In this book, based almost exclusively on original source material, John Blake takes a detailed look at the public health history of the town of Boston. Historically, the author tells us, public health may be viewed as the science and art of preventing disease and promoting health through organized community activity. A significant part of this study is the insight it offers into the early attitudes toward disease and death as well as other basic political, social, and economic questions.
Dr. Blake outlines the development of public health practice from occasional emergency measures to a continuing program for the prevention and control of certain epidemic diseases. The introduction and increasing use of smallpox inoculation and later of vaccination are described and their importance evaluated. The book also discusses the further developments in the 1790s and the following two decades that resulted from a series of yellow-fever epidemics in northern seaports, including the establishment of a board of health and its efforts to prevent recurrence of this disease. The prevention of other endemic infectious diseases, though far more important in their effect on the community’s health, was largely neglected. Nevertheless, the principles of notification, isolation, and quarantine had been established and the need for governmental activity to protect the public health, for special public health officials, and for expenditure of tax money for public health purposes had been recognized.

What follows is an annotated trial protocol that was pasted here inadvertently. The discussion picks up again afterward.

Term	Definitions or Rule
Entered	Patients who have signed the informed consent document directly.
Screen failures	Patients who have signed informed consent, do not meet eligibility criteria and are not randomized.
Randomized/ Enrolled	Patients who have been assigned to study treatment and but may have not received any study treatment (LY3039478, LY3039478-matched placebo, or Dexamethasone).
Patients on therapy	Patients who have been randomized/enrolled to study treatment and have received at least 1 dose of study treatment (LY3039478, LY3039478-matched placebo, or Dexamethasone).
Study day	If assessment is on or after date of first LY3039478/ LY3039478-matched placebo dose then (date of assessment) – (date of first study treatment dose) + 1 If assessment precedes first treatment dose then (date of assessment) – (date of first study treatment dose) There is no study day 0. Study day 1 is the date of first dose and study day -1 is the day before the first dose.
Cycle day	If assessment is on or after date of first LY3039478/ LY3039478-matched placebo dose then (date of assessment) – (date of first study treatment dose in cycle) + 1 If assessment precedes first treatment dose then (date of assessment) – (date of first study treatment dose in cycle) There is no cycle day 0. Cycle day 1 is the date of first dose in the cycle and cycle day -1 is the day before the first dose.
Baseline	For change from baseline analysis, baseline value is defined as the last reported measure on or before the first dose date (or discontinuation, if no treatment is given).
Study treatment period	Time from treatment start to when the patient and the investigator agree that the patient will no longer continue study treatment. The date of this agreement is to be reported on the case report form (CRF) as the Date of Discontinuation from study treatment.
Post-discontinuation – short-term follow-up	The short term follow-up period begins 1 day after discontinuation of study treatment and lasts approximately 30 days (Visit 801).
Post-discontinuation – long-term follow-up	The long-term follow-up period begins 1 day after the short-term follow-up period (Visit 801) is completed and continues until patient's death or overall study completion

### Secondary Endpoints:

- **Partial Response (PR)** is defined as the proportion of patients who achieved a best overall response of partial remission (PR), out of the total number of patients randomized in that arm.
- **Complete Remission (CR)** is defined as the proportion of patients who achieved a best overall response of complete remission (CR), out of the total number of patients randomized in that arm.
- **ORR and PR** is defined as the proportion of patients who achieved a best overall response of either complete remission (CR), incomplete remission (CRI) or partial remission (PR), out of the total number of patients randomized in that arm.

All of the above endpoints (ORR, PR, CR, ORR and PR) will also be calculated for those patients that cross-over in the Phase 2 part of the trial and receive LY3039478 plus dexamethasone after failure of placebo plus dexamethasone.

This study, restricted in time to the period before Boston became a city (1630–1822), deals with the early years of the public health movement, a period that has been largely neglected. In comparing Boston’s experience with that of other colonies and England, Dr. Blake presents the European background in both the theory and practice of epidemiology and public health. The colonies themselves, whose differences caused many contemporaries to despair of their ever becoming a single nation, were yet bound by an essential homogeneity. “By and large they had the same language, the same religion, the same inheritance of British social and political ideals. And by and large they had the same diseases. Thus the history of public health in Boston becomes significant for the whole American experience.”